THE 114 BOTTLE ROMANEE-CONTI SUPERLOT 1992-2010 Domaine de la Romanee-Conti Cote de Nuits, Grand Cru 1992 (6 bts) owc 1993 (6 bts) owc 1994 (6 bts) cn 1995 (6 bts) owc 1996 (6 bts) owc 1997 (6 bts) owc 1998 (6 bts) owc 1999 (6 bts) wc 2000 (6 bts) owc 2001 (6 bts) wc 2002 (6 bts) wc 2003 (6 bts) 2 owc 2004 (6 bts) 2 owc 2005 (6 bts) 2 owc 2006 (6 bts) owc 2007 (6 bts) 1 owc, 1 cn 2008 (6 bts) 2 owc 2009 (6 bts) 2 owc 2010 (6 bts) 4 owc Lot 6020 114 bottles, 23 owc, 3 wc, 2 cn per lot: HKD 12000000-20000000 per lot: US$1500000-2500000 THE 114 BOTTLE ROMANEE-CONTI SUPERLOT 1992-2010 This unique lot contains a total of 114 bottles - six bottles of each of the 19 vintages of Romanee-Conti made from 1992 to 2010. With an annual production of about 5,000 bottles, Romanee-Conti is one of the rarest and most desirable wines in the world. To find 114 bottles in one lot is unheard of and as such, represents a once in a lifetime opportunity to acquire an instant library of this Burgundy icon All bottles were acquired by a private collector from excellent UK trade sources and recently shipped from London to Sotheby's Hong Kong warehouse via temperature controlled reefer containe. This is undoubtedly the most exciting Superlot we have ever sold, anywhere, and it is entirely composed of the wine that many would regard as the greatest in the world, Romanee-Conti. It is difficult to imagine such a treasure trove of such a rare, and superlative, wine, but exist it does and here it is in Hong Kong. Romanee-Conti hardly needs any introduction. However, many would only know it as a name, as the incredibly small production (average annual production 450 cases) precludes widespread sampling. Existing as a separate entity since 1584, this plot of a mere 1.81 hectares of brown, chalky soil, with clay and iron content, produces wines of such scent and finesse, length, breed and sheer beauty that they almost defy description. We continue to try, evoking truffles, damp earth, ethereal texture, depth and complexity. This precious piece of land is managed with consummate skill and extreme care, on biodynamic principles and always with the aim of obtaining perfect grape ripeness, whatever the risk. Initially slow to show its full impact, Romanee-Conti keeps its counsel for years, gradually exploding into its great, hedonistic, full-blown intensity. Under normal circumstances, it would be difficult for anyone to follow this magical process, but the buyer of this Romanee-Conti Superlot can do just this. With 6 bottles of each vintage from 1992 to 2010, bottles can be tried at various stages of their life, an intoxicating experience. This period of time encompasses a great epoch for Burgundy, with a string of very fine vintages of which Romanee-Conti took full advantage. I follow each vintage from its youth, when the promise of glory is mega-evident, but to be able to reach for a bottle at every moment of its maturity would be a treat of the highest order. The sourcing of these wines was impeccable, curated by a Master of Wine at all stages of its acquisition. I once wrote that, if a wine could have a soul, it would be Romanee-Conti. I still believe that and only wish that I could 'soul-search' on a more frequent basis! Serena Sutcliffe M.W. Head of International Wine ROMANEE CONTI SUPERLOT CONDITION NOTES 1992 u. 2x3cm, 1x3.5cm, bottle #s 01403-01408, 2 corks slightly raised, otherwise excellent appearance 1993 u. 1x3cm, 4x3.5cm, bottle #s 01392-01397, 1 label has a small stain in the bottom left corner, 1 slight sign of old seepage, otherwise very good appearance 1994 Bottle #s 01332, 01335, 01336, 01338, 01340, 01343, 1 label has a tiny mark, 2 back labels slightly marked in red 1995 Bottle #s 01770-01775, excellent levels and appearance 1996 Bottle #s 02038-02043, excellent levels and appearance 1997 u. 1x3cm, 1x4cm, bottle #s 02337-02342, 1 very slight sign of old seepage, otherwise excellent appearance 1998 Bottle #s 01917-01922, excellent levels and appearance 1999 Bottle #s 02086, 05180, 05055, 04539, 05665, 05723, 1 label very slightly damaged in bottom right corner, otherwise good levels and appearance, DRC wooden case 2000 Bottle #s 02191-02196, excellent levels and appearance, straw wrapped 2001 Bottle #s 02355, 02357, 02379, 02380, 04977, 04978, excellent levels and appearance, DRC wooden case 2002 Bottle #s 01375, 01389, 01568, 01577, 01757, 01758, excellent levels and appearance, wine comes from 2 different importers, DRC wooden case, wc missing original lid 2003 Bottle #s 00016-00018 & 00499-00501, 2 labels very slightly smudged, 2 capsules showing slight signs of old seepage, 2 corks very slightly raised 2004 Bottle #s 04650-04652 & 04653-04655, excellent levels and appearance 2005 Bottle #s 02332-02334 & 02329-02331, 1 label lightly marked down left side, otherwise excellent levels and appearance 2006 Bottle #s 02986-02991, excellent levels and appearance 2007 Bottle #s 00478-00480, & 02011, 03308, 03309, excellent levels and appearance, wine comes from 2 different importers, 1x3bt owc 2008 Bottle #s 01717-01719 & 01687-01689, excellent levels and appearance 2009 Bottle #s 04109-04111 & 04235-04237, excellent levels and appearance 2010 Bottle #s 01507-01509, 01164, 01238, 03264, excellent levels and appearance, wine comes from different importers, 1x3bt owc, 3x1bt owc THE 1992 VINTAGE BOTTLES PRODUCED: 4776 This is a delicious vintage at DRC, very enticing in all its fruity scent and charm.-- These are wines to lap up now, but watch out for all the inimitable DRC complexities that then steal up on you. Serena Sutcliffe, MW 1992 Romanee-Conti Tasting Note Quite an earthy nose. Meaty and even 'charred'. A touch of roast on the taste. Good acidity. Just a touch dry at the end with some gaminess. This is now mature, soft and ready. Slips down in silky fashion. Serena Sutcliffe, MW THE 1993 VINTAGE BOTTLES PRODUCED: 3600 Dismiss all thoughts of Bordeaux when you consider the Burgundy 1993s - and, as always, think of DRC as in a class of its own.-- This is a DRC vintage of substance and delight, for the most part now approaching maturity, especially in bottle, although you could keep large formats for longer. Serena Sutcliffe, MW 1993 Romanee-Conti Tasting Note Last tasted in Methuselah. Wonderful nose of wild herbs on the 'garrigues'. The taste gets fuller and fuller in the glass, very much due to the large format bottle, I feel. A superb vintage and a powerful wine. Serena Sutcliffe, MW THE 1994 VINTAGE BOTTLES PRODUCED: 4210 The vintage was not uniformly good throughout Burgundy, but the Domaine makes its own rules and they waited until the sun returned on 20 September before planning the harvest.-- As a result, there is none of the 'severity' you sometimes see in this vintage and the beautiful scents you find in each 'climat' are all there.-- In my view, this is a DRC year, across the board, that you can now broach with pleasure. Serena Sutcliffe, MW 1994 Romanee-Conti Tasting Note A wonderful, breedy scent leads into a taste that just expands on the palate, lingering and beguiling. We decided against decanting and poured it into big Riedel Burgundy 'ballons' and this suited the wine perfectly. There is something briary, smoky and mysterious about this wine. It has now opened out in a silky smooth way. Serena Sutcliffe, MW THE 1995 VINTAGE BOTTLES PRODUCED: 5397 Late picking at the Domaine in this vintage did the trick and the wines have real opulence, attractive plumpness and all the myriad flavours you expect from each precious vineyard.-- I have particularly noticed tastes of black cherry jam of the kind that you get in the best Swiss hostelries! Serena Sutcliffe, MW 1995 Romanee-Conti Tasting Note A piercingly beautiful scent that is pure Romanee Conti. Violets, liquorice, both wild cherries (griottes) and black cherries - the kind you get in Swiss jam. Multi-layered, many splendoured taste. Super-charged red and black fruit, a touch of vanilla and a real dollop of concentrated intensity. Above all, the supreme intensity of Romanee Conti. This is breed "personified" in a wine. Will keep for longer than anyone reading this. Serena Sutcliffe, MW THE 1996 VINTAGE BOTTLES PRODUCED: 6101 This great, beautifully defined vintage has a particular characteristic that is, in fact, found all over France this year - a remarkable concentration of both sugar and acidity, due to the combination of hot days and cold nights, a North wind and dryness.-- This immediately confers strong personality and longevity to the wines.-- The Domaine harvested as late as possible to exploit this exciting marriage of high natural degrees (more than 13 degrees in Romanee Conti and La Tache) and high acidity, giving high-wire balance to the wines.-- Romanee Conti was picked on the glorious morning of 1st October and the harvest finished on 3rd October with La Tache.-- A luminous vintage with wines of great length and precision. Serena Sutcliffe, MW 1996 Romanee-Conti Tasting Note The total experience in this great vintage. The bouquet has everything. Violets, peat, raspberries. A mind-blasting, complete taste. A huge mouthful of wild cherries with plummy fruit and liquorice, all backed up by terrific tannin and ace acidity. Peat and black cherries on the finish. Monumental wine - a pillar of the vinous century in Burgundy. Serena Sutcliffe, MW THE 1997 VINTAGE BOTTLES PRODUCED: 4814 In autumn 1997, Aubert de Villaine said: 'The grapes are perhaps the most perfect we have picked these last few years, real jewels...', but sadly, there were not many of them as 1997 stands as the lowest yielding vintage of the preceding ten years.-- Extremes of cold, humidity and finally fabulous heat ensured that only the hardiest grapes survived and prospered and the result is wines that show purity of fruit, finesse and clear vineyard characteristics.-- The latter quality always makes for riveting comparisons between the Domaine 'climats', one of my favourite pursuits in the whole wine world. Serena Sutcliffe, MW 1997 Romanee-Conti Tasting Note Heavenly "sweet", ripe nose. Deeply scented projection. A mouthful of best Burgundian terroir, untrammelled fruit and multi-dimensional flavour. This is a Romanee-Conti that will turn gamey - I am convinced it will be the grouse wine "par excellence" in a few years' time. Glorious rich, gummy, thick yet elegant texture. Renoir in the glass! Unfolds endlessly. Serena Sutcliffe, MW THE 1998 VINTAGE BOTTLES PRODUCED: 5064 In December 2000, Aubert de Villaine wrote: "Never have I seen a more slowly evolving vintage but we were optimistic - the colours are beautiful, the aromas are enticing and there is lovely fruit with the eyes yet to open." Aubert de Villaine had reason to be optimistic about this profound, complex vintage at the Domaine. -The cause of the 'slow start' was the prolonged 'elevage', with malolactic fermentation taking up to 12 months as opposed to the usual 3-6 months. -Only a single racking took place just before June 2000 and this was done by hand, cask by cask, with the wines falling quite naturally bright and clear. -This is another manifestation of the Domaine's Haute Couture approach. -Will the wines turn out like the 1952s?- That is a tall order, but it is not inconceivable. - Serena Sutcliffe, MW 1998 Romanee-Conti Tasting Note That extra special "elan" on the nose that always distinguishes Romanee-Conti from the rest. A real cherry kernel flavour, deep and persistent. The filigree, lacy texture of the climat. A tight, concentrated finish denotes the potential longevity, plus a mineral sign-off. Serena Sutcliffe, MW BOTTLES PRODUCED: 6917 We are talking about a very grand vintage here, one of the greatest in my lifetime for red Burgundy.-- As expected, the Domaine took full advantage of nature's gifts and rolled out an array of stupendous wines that, twelve years later, are just 'peeping above the parapet'.-- Perfect ripeness on old vines is a magic recipe and, not surprisingly, the Domaine took full advantage of this wonderful raw material.-- Concentrated sugar has given the wines a voluptuous character, with natural glycerol vying with finesse and elegance, all finally combining to create sheer excitement at every level. Serena Sutcliffe, MW Aubert de Villaine was moved to say:- 'We observed this year the almost miraculous combination of high sugar contents and consequent high degrees of alcohol, good acidity from very concentrated berries and perfect health of the grapes.-- It is interesting to underline that the combination of these three factors in the same harvest only occurs very, very rarely.' 1999 Romanee-Conti Tasting Note La Tache may have the grandeur and the flamboyance in this vintage, but Romanee-Conti has the balance, the breed and the endless finish. DRC really did attain perfection this year, for which they can be justifiably proud, while we can be eternally grateful. It is the power and the nobility of bouquet and taste that really set these wines apart in 1999 and Romanee-Conti itself epitomises these qualities. Serena Sutcliffe, MW THE 2000 VINTAGE BOTTLES PRODUCED: 6286 Some erroneously dismiss the 2000s as rather light, but they are opening out to be truly delectable. The DRC wines are, of course, imposing at every level with ripe tannins and considerable charm. The high percentage of older vines, with an average age of 52 years for Romanee-Conti, lies at the heart of the magical quality here. Serena Sutcliffe, MW 2000 Romanee-Conti Tasting Note The Millennium vintage exploded on to the horizon with this beautifully balanced wine, so ripe and with such fresh acidity - those wonderful old vines immensely contributed here. Opulent, complex, refined and intricate, with a huge dollop of 2000 charm. It lingers on the palate in a very filigree, lacy way. Serena Sutcliffe, MW THE 2001 VINTAGE "These are classic 'vins de garde', powerful, beautifully structured, but with both elegance and a seductive quality." Aubert de Villaine BOTTLES PRODUCED: 6407 The weather produced everything in 2001, from extremes of heat and glorious weather to storms and even cold. Meticulous selection was the secret here and the result is tremendous. Serena Sutcliffe, MW 2001 Romanee-Conti Tasting Note At first, a slightly reticent, tremendously breedy Romanee-Conti nose. Then, as it meets the air, high octane wild strawberries nose of utter purity. The scent permeates the whole taste. Amazing flavour of sugared fraises de bois which explodes onto the palate. Such finesse of texture. Loganberries. Tremendous health. This is wine like no other - it knows no rivals. Serena Sutcliffe, MW THE 2002 VINTAGE "For us, they are not wines of charm, they are wines of the future. A beautiful vintage." Aubert de Villaine. BOTTLES PRODUCED: 5548 One can see why Aubert said this - he was anxious that these perfectly lovely wines should not be drunk too young! Their fruity flamboyance might seduce their lucky owners into pulling corks too soon, thus depriving themselves of some gorgeous scents and flavours that emerge with bottle age. The glorious ripeness has real, architectural structure underneath - 2002 had a lower production at the Domaine than both 2001 and 2000. Serena Sutcliffe, MW 2002 Romanee-Conti Tasting Note Without a doubt, this is the Domaine's top wine in this vintage, packing more depth into it than the very attractive La Tache. It is the spiciness together with the breed that win the day, with underlying mineral elements and structure that I think will take it further into the future than La Tache. However, with these two wines, I am always ready to review my opinion! Serena Sutcliffe, MW THE 2003 VINTAGE BOTTLES PRODUCED: 3575 Everything about this vintage is 'legendary'. With ten days in August when the temperature went over 38 degrees Celsius (100 degrees Fahrenheit), the harvest began with the Echezeaux on 25th August and lasted just eight short mornings. The must was so rich that a relatively short vatting of 15 days was effected and the co-owners, Aubert de Villaine and Henri-Frederic Roch, decided not to acidify in spite of the very low acidity readings and to bottle earlier than usual. The wines have increasingly shown their individual terroir and characteristics and they have exciting fruit and freshness. Serena Sutcliffe, MW 2003 Romanee-Conti Tasting Note The amazing element behind Romanee-Conti this year is that the wine has almost 'normal' acidity, whether due to the individual terroir, the remarkably old average age (53 years) of the vines, or the minute yield, we do not know. Suffice it to say that it has a magic scent that is totally true and utterly impressive in its purity and clarity. Complex and packed with aromatics. The taste is of pure bilberries, astonishing. Soft and mellow on the long finish. Reined in glory. Serena Sutcliffe, MW THE 2004 VINTAGE "A vintage which in so many ways exemplifies perfectly our vision for this Domaine, offering a fidelity and transparency in each terroir allied to a purity, elegance and seduction which will assure it a privileged position among the beautiful vintages of these last few years." Aubert de Villaine BOTTLES PRODUCED: 5663 Undoubtedly, the Domaine made the wines of the vintage. This was a year when viticultural skills were tested to the limit and ruthless pruning, combined with the decision to wait until 25 September before beginning the harvest, have given us wines that excel. The naturally high alcohols, for the vintage, were achieved by the numerous super-concentrated berries releasing their sugars at the very end of the fermentations. The rest is history in the glass. Serena Sutcliffe, MW 2004 Romanee-Conti Tasting Note Amazing persistence on the nose, with spicy smokiness. Incredible flavour and length with the silky seduction that marks out this unique vineyard. You could call this weightless density. There is even a touch of nuttiness on the finish which I sometimes see in Romanee-Conti. This wine has a very far horizon of development. Serena Sutcliffe, MW THE 2005 VINTAGE Aubert de Villaine said this about the vintage: "What we have here are wines with incredible energy, virility and concentration: their power more than measures up to a vintage keen to stamp its mark, against which they are fighting long and hard to impose their terroir." BOTTLES PRODUCED: 5489 Aubert's picturesque description of this outstanding vintage reflects both its legendary potential, for these are very long-lived wines, and its inherent 'wildness', a characteristic that I adore in a great Burgundy. The huge fruit and power hit you immediately, almost like a tiger waiting to pounce. Dark density, deeply enveloping flavour and vibrant sweetness are the key words here. Serena Sutcliffe, MW 2005 Romanee-Conti Tasting Note Notes of tobacco and liquorice on the nose. So elegant and streamlined. A completely different texture from La Tache. A huge concentrated kernel, or centre, of cassis. Tight-knit heart. Still guarding its best secrets for us. Will be a landmark Romanee-Conti. Serena Sutcliffe, MW THE 2006 VINTAGE BOTTLES PRODUCED: 5546 This was a rollercoaster viticultural year, crowned with four great weeks in September.-- Virtually the entire month was fine and the grapes ripened apace, reaching a crescendo in the third week when the official harvest date was announced for 18 September, with the Domaine starting two days later.-- Ripeness levels here were as high as those attained in 2005 and the resulting wines surprised us all with their sheer class, style, finesse and elegance, truly packed with flavour. Serena Sutcliffe, MW 2006 Romanee-Conti Tasting Note Extremely complex spicy nose, multi-layered and mysterious. Enormous, packed-down concentration on the palate. A wonderful sweet, gummy taste. A finish of pure blueberries. Peaty aftertaste plus huge fruit. Serena Sutcliffe, MW THE 2007 VINTAGE BOTTLES PRODUCED: 4088 This was a growing season that gave cause for concern.-- After a really warm April start, flowering did not go as planned and then the summer turned into a battle with mildew, oidium and botrytis, dealt with at the Domaine using organic and biodynamic methods. --However, from 20th August until the end of September, it was gloriously sunny, bright and fresh, setting the scene for rapidly increasing degree levels.-- The Domaine harvested in wonderful conditions during the first 8 days of September, giving a natural 13 degrees of alcohol.-- I remember writing, after the first tasting of the great Romanee Conti this year, 'the 2007s here are Chamber Music wines, rather than full orchestral Mahler' - and that is what I love about them. Serena Sutcliffe, MW 2007 Romanee-Conti Tasting Note A smoky, tobacco-like quality to the bouquet. Then the archetypal sweetness comes through, with the emphasis on red cherries. It is like having a whole bowl of red and black fruit in the mouth. This really wins the day in 2007. A beautifully clear, clean sign-off. Rose petals and liquorice. This is pure class in the bottle. Serena Sutcliffe, MW THE 2008 VINTAGE BOTTLES PRODUCED: 3151 Aubert de Villaine put it very succinctly when he said, 'It is extraordinary and something I have hardly ever seen in even 40 years - 2008 has the ripeness and maturity of a great vintage but at a cost in yield that is so savage'.-- Ruthless selection, leaf stripping and bunch thinning encouraged ripening, but luminously good weather did not materialise until 14 September.- The Domaine waited until 27 September to start harvesting, which lasted until 6 October.- Gorgeous, silky concentration is the result and all the sacrifices paid off. Serena Sutcliffe, MW 2008 Romanee-Conti Tasting Note The phenomenally low yield and tireless vineyard work produced a wine that is gloriously expressive on the nose, announcing all the juicy fruit, concentration and silky structure that one finds on the palate. The length is both sensual and seductive, alluring in its purity and ability to fill the mouth with old-vine (an average age of 56 years) sweetness. Serena Sutcliffe, MW THE 2009 VINTAGE BOTTLES PRODUCED: 6465 There has to be something about Burgundy years that end in 9 - just think about it!-- Maybe there is a hint of 1959 in this vintage......It was an exceptionally sunny year, culminating in an Indian summer.-- There was a lot of vineyard protection from April to July, with both heat and storms, but from early August all was sweetness and light, albeit with dry conditions.-- Small clusters, small berries and yet generous quantity all made for smiling faces.-- The Domaine's harvest on the Cote de Nuits lasted from 13-19 September and the wines are terrific, rich, opulent and mouth-filling. Serena Sutcliffe, MW 2009 Romanee-Conti Tasting Note Initially, less exuberant on the nose than La Tache but then the subtlety of all the scents pours in, blueberries and flowers. A 'lightness of being' on the palate in terms of refinement and finesse. Such sweet persistence, all lace and silk while La Tache is damask. A great compote of black fruit with an ethereal finish. One floats away on a cloud..... Serena Sutcliffe, MW THE 2010 VINTAGE BOTTLES PRODUCED: 4636 This is a simply beautiful vintage, but that does not mean it was an easy one!-- The lengthy, irregular flowering ensured a somewhat mean quantity and humid conditions in summer demanded vigilance and work.-- Small berries and thick skins resisted well the heat and storms of August and September, so that the Domaine could wait until 24 September to begin the harvest in Vosne, with the end of the second picking on 5 October.-- It is an extraordinary year for the sheer character and personality of each and every wine, intense, full of impact and, obviously, set for a long life due to the combination of freshness and depth.-- I intend to live long enough to see them burst into full bloom. Serena Sutcliffe, MW 2010 Romanee-Conti Tasting Note 19 hl/ha. Average age of vines: 56 years. Total production: 386 cases. This has the most intense nose of all the DRC wines in 2010, with totally enveloping eastern spices. Reminds me of heavenly apres-ski gluhwein! A mineral bite to it on the palate. Richer and deeper than all the others and the impact of the flavour is more pronounced. Beautifully defined, precise and poised, with a strawberry kickback. The juiciness of this vintage is so appealing. One of the great Romanee-Contis. Serena Sutcliffe, MW The Romanee Conti Superlot (lot 6020) has been designated as a 'Premium Lot' Please see page 167 in the Guide for Prospective Wine Buyers for complete requirements for bidding on Premium Lots. • Clients are requested to register 48 hours before the auction to register to bid on this lot • Online bidding is not available for this lot - bids may be placed in writing via absentee, by phone or live in the auction room • Bidding in person live in the auction room requires a 'Premium Paddle' from the Paddle Registration Desk • Clients who wish to bid on this lot may be requested by Sotheby's to complete the pre-registration application form and to deliver to Sotheby's a deposit and financial references or guarantees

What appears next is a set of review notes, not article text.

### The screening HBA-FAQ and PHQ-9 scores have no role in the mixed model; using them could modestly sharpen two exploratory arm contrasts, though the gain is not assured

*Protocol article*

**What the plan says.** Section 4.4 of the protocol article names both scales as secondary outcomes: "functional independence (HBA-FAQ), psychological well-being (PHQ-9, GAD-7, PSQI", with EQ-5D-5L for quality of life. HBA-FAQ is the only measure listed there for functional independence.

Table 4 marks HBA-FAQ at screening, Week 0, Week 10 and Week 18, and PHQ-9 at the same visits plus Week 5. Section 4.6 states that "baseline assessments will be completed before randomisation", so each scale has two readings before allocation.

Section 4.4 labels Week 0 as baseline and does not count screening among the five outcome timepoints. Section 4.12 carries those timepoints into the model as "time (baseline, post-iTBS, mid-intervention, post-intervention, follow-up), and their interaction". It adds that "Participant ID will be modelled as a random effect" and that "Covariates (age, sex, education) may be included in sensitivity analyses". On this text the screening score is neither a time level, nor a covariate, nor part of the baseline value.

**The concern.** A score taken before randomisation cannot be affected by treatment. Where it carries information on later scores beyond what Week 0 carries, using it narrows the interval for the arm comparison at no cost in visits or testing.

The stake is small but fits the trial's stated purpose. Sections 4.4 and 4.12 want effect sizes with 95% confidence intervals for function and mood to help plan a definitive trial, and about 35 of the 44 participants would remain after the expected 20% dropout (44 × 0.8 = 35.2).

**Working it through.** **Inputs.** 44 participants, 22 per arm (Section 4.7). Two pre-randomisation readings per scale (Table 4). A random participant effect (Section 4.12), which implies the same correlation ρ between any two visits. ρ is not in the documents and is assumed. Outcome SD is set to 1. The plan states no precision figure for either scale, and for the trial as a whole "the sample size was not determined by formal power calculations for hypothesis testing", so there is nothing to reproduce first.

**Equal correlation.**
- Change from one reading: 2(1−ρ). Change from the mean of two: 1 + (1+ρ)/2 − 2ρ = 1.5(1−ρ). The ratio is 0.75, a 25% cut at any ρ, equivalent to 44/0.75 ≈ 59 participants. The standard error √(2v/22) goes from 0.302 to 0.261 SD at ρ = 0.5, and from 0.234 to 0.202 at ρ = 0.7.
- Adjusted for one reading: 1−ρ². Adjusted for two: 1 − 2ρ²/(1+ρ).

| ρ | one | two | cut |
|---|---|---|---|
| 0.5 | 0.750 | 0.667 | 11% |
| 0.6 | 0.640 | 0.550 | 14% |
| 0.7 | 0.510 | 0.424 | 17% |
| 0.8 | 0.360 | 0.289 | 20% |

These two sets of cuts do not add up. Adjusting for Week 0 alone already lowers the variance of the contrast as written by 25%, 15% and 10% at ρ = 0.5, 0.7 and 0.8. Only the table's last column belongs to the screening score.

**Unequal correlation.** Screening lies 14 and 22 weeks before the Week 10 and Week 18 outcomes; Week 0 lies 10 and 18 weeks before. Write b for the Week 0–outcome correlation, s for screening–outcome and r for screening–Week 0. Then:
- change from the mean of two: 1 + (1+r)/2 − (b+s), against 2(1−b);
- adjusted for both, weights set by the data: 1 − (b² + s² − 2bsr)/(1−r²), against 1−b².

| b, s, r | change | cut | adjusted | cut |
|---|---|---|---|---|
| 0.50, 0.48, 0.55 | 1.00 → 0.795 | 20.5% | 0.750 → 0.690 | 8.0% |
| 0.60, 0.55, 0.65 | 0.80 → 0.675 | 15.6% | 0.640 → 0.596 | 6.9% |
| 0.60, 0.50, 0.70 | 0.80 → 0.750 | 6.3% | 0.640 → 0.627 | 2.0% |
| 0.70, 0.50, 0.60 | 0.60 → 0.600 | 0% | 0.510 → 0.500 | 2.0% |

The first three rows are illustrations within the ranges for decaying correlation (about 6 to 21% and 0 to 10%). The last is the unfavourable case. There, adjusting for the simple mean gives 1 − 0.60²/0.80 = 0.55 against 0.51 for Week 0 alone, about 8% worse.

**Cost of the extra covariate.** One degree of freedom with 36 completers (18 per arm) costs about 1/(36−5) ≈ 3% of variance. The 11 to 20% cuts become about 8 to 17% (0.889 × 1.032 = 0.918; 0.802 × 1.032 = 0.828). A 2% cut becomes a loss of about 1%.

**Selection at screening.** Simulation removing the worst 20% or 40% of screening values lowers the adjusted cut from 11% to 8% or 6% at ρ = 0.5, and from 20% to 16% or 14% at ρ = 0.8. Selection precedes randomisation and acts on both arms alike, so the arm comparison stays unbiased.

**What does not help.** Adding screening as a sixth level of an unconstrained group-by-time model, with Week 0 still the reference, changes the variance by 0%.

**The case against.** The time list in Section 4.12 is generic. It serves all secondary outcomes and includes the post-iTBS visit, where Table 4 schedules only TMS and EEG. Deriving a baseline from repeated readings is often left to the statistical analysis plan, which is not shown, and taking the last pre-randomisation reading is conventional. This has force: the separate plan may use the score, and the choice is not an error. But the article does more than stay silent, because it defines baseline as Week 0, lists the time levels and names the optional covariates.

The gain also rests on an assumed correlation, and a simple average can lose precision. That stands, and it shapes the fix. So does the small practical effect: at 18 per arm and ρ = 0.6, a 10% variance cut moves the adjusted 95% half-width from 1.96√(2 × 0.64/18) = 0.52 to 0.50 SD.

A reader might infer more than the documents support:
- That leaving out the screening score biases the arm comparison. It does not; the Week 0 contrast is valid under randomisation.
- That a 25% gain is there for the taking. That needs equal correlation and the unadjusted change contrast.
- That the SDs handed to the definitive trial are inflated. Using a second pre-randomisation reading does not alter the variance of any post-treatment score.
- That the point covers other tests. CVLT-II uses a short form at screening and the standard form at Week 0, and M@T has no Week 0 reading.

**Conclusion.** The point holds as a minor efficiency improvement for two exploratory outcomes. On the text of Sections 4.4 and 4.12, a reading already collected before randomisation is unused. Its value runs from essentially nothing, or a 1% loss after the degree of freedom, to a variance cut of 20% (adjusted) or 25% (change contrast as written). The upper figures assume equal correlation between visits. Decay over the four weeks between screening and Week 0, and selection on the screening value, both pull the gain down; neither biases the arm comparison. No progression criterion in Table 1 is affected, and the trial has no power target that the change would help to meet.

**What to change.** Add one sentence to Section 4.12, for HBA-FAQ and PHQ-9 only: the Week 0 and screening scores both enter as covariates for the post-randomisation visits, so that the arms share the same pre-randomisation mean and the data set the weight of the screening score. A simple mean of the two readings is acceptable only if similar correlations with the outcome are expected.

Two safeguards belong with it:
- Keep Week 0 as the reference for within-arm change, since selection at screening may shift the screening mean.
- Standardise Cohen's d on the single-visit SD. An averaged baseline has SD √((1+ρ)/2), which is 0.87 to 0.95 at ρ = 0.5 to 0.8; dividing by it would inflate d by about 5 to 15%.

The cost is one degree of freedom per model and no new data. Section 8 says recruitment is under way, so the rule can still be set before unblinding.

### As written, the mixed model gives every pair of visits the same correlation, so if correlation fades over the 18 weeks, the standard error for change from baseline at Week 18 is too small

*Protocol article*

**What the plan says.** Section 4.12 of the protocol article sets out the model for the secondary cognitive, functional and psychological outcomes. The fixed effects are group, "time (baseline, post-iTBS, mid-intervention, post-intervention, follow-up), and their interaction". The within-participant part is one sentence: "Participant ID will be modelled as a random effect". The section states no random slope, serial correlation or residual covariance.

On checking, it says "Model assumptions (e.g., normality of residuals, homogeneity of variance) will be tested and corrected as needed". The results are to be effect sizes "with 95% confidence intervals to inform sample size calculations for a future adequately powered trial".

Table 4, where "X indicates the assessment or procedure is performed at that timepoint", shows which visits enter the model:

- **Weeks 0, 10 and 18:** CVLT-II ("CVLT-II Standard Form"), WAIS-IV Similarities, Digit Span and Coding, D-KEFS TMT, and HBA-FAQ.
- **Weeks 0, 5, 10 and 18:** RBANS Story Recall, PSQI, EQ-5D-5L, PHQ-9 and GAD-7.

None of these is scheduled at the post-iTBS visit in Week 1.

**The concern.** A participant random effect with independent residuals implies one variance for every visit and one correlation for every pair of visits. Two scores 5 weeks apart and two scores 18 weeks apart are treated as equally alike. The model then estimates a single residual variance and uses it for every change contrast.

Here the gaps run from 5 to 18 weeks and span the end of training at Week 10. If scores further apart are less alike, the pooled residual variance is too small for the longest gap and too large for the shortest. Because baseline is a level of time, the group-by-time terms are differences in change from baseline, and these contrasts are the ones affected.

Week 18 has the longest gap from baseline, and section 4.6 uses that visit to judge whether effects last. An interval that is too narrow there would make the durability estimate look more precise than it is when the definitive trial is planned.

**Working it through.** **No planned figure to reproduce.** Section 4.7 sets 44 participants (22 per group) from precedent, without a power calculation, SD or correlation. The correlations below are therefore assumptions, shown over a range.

• HKGHong Kong